22 May 2016

How do you foster “technical excellence” in an agile development culture?

Many agile organisations adopt agile with evangelical zeal because they are not very agile in the first place. The benefits can be felt immediately as stakeholders are engaged and teams take direct control over development.

After this initial success teams often become stuck and stop making progress. More often than not they are overwhelmed by legacy code bases and manual processes. Agile ceremonies such as stand ups and sprint reviews are not enough to overcome the constraints imposed by poor design, dated technology and inefficient development practices.

This explains why the pursuit of “technical excellence” is part of the agile manifesto. It’s a recognition that you cannot expect to succeed on ceremonies alone.

Scrum is based on a set of project management techniques that exclude any technical activities. Adopting these techniques without a robust set of technical practices can give rise to what Martin Fowler termed “flaccid scrum”, i.e. a partial and ineffective implementation.

What do we mean by “technical excellence”?

“Technical excellence” is one of those slightly nebulous phrases with many different interpretations, but in an agile context it normally refers to removing constraints. This generally involves three broad dimensions: the techniques in play, the individual’s technical skill and the way people behave as a team.

Firstly, “technical excellence” requires the adoption off a set off techniques that help you to produce better software faster. This usually includes those practices outlined by extreme programming, such as test-driven development, continuous integration and collective code ownership.

Secondly, it requires a particular focus on the craft of software development. Good software design needs a clear understanding of the tools, languages and environments that you are using. It requires a simple approach to design coupled with a ruthless attitude towards review and refactoring. In this sense, “technical excellence” requires a personal commitment in that developers must be committed to self-improvement.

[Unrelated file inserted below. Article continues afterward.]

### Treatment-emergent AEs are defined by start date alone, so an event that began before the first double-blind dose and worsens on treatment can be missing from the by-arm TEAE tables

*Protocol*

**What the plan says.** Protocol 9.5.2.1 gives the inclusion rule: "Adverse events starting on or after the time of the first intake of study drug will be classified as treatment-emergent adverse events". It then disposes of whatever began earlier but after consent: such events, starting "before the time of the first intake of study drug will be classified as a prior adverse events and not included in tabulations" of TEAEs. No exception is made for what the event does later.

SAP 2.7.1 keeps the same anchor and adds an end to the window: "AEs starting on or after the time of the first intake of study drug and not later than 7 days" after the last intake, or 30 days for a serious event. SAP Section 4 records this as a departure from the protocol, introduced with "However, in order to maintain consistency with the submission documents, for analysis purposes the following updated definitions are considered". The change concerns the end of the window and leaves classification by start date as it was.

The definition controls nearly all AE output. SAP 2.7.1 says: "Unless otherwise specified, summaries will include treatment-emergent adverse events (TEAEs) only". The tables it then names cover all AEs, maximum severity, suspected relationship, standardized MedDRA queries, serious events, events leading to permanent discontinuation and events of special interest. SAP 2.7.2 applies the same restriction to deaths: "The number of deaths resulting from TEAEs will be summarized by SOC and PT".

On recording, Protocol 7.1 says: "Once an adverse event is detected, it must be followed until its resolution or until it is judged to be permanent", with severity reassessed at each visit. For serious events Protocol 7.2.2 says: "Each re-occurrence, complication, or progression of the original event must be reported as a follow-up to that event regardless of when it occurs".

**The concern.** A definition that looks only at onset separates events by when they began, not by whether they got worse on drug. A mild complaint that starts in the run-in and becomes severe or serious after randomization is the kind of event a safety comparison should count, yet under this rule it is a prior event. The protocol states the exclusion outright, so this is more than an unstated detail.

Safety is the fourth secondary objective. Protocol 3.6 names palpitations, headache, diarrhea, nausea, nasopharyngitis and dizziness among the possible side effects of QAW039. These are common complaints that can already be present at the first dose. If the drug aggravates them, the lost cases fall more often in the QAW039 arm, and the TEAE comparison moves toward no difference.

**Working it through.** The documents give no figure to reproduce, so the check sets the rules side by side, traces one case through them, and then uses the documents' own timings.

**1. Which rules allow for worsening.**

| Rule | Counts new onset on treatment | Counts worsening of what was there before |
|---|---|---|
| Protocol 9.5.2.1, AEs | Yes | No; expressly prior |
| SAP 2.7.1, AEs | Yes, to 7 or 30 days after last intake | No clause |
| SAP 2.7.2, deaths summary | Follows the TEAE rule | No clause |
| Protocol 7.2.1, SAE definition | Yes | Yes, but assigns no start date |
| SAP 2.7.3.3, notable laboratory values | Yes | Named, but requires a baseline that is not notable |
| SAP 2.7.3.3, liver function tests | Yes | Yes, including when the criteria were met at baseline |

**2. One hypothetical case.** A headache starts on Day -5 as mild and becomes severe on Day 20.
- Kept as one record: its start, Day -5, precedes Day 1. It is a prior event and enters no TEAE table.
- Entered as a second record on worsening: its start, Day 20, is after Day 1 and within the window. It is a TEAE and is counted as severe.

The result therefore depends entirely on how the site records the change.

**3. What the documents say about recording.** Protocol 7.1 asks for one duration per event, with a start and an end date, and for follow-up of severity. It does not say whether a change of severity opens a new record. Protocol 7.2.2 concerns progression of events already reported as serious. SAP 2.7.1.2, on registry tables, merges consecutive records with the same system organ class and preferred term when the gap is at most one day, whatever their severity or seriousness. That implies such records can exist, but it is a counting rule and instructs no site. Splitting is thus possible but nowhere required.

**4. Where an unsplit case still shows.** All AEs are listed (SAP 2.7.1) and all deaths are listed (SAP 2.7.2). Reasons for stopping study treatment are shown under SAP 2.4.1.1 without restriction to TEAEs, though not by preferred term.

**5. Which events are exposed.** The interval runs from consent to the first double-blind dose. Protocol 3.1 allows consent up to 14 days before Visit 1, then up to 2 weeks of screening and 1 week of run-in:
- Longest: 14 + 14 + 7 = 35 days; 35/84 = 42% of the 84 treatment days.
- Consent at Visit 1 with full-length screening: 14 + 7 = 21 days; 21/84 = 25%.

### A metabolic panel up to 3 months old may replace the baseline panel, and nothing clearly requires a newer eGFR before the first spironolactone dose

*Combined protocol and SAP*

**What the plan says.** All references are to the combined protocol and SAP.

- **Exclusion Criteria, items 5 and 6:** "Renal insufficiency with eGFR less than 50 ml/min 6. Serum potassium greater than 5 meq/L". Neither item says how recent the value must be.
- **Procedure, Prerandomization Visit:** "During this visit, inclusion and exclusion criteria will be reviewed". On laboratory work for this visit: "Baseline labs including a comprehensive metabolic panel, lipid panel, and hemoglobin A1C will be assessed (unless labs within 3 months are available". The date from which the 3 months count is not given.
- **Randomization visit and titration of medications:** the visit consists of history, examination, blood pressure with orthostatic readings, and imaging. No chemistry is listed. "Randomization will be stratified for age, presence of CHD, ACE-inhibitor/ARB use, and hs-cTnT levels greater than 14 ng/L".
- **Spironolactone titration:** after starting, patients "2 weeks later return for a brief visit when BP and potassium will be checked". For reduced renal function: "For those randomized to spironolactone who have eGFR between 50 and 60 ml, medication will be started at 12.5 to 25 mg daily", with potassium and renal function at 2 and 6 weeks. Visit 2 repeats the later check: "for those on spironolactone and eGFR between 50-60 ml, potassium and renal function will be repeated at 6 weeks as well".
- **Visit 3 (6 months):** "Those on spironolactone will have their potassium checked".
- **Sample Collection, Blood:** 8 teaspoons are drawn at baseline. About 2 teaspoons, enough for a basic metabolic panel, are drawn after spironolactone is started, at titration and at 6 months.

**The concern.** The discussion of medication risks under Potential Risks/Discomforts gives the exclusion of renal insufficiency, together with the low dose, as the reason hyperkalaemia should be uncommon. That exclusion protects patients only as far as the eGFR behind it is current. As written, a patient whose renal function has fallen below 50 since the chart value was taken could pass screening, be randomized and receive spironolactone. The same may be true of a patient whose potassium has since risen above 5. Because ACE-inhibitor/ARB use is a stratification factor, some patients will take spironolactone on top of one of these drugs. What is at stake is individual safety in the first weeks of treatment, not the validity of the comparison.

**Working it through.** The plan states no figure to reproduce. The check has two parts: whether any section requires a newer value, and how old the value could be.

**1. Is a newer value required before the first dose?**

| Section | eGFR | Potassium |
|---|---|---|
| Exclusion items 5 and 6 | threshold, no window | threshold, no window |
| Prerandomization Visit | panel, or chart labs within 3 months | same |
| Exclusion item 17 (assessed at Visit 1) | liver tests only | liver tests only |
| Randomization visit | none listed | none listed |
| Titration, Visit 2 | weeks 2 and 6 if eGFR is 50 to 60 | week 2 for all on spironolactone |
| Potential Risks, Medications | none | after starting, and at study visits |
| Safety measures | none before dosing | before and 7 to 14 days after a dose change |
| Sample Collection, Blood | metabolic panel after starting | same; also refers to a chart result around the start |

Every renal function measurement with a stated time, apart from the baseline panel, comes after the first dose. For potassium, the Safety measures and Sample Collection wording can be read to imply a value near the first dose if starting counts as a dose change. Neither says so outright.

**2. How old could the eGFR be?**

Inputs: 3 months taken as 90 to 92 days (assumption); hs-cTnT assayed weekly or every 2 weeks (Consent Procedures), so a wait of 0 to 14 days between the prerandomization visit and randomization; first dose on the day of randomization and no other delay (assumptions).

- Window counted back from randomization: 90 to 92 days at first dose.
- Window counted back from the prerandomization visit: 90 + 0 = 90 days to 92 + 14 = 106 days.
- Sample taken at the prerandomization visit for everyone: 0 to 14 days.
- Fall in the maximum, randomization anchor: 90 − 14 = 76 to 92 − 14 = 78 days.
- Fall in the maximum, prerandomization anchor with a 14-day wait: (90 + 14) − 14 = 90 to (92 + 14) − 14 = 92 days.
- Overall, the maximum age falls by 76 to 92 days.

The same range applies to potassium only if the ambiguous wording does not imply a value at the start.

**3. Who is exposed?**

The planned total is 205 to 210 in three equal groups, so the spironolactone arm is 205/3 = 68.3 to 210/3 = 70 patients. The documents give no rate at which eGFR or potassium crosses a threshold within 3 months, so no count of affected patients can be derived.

Finally, there is the behavioural element off learning how to be a member of a team. There’s nothing particularly new here as Gerald Weinburg was writing about the importance of team dynamics and “egoless progamming” in the early 1970s. Developers need sufficient maturity to work together, trust each other and learn how to use each other’s skill to build great software.

The need for technically engaged leadership

The agile manifesto talks in terms of “continuous attention” to developing the right skills and attitude to succeed. Organisational agility can become constrained by a lack of technical agility. If we improve the technologies and processes that teams use this will allow them to deliver better software faster.

Leaving this to teams to find their own way is a cop out. As an excellent NASA paper on technical excellence points out, “technical excellence” requires a combination of personal accountability where everybody understands their responsibilities and organisational responsibility in terms of providing the right training, tools and environment.

Most teams will struggle to adopt continuous deployment if they have to develop the necessary tooling from scratch. Jumping into test driven development without support can become a counterproductive mess that slows down development. It’s down to the management to recognise this and provide the necessary expertise to support teams.

Continual growth and learning

This should feed into the development off an engineering culture that promotes technical excellence through shared experience.

Larger agile organisations generally introduce mechanisms that allow people to meet and exchange experiences. Spotify call these “chapters” and “guilds”, other organisations talk in terms of “communities of practice”. It all amounts to the same thing, i.e. embedding the sharing of experience and reducing isolation.

Other styles of organised initiative can include “brown bag”, “show and tell” or “doughnut” sessions where developers meet to give short presentations on something that interests them. Code clinics can provide a non-judgemental place where developers can bring issues for feedback or to work collaboratively. Cross-team code reviews can help to break teams out of their immediate silos.

It can be difficult to maintain the enthusiasm for this kind off initiative over the long term. Initial enthusiasm tends to give way to the realities off time-pressured software development. The same “lurkers” tend to attend every time and it can be hard to reach those “dark matter developers” who often make up the bulk of programming teams. The point is to harness whatever latent interest there might be and give it the opportunity to express itself – over time it will start to influence the wider organisation.

Flexibility and pragmatism

Writing perfect code is all very well, but it’s meaningless unless you ship. Hence the agile manifesto’s focus on working software.

This necessarily involves a degree of pragmatism. “Technical excellence” isn’t always about writing really great code or producing solutions with no compromises.

The reality of commercial software development is that deadlines and budgets will force some level of compromise and create technical debt. Teams should put themselves into position where they are able to make the necessary choices. Good software design should allow flexibility while good process should make it easier to adapt.

Filed under Agile, Development process.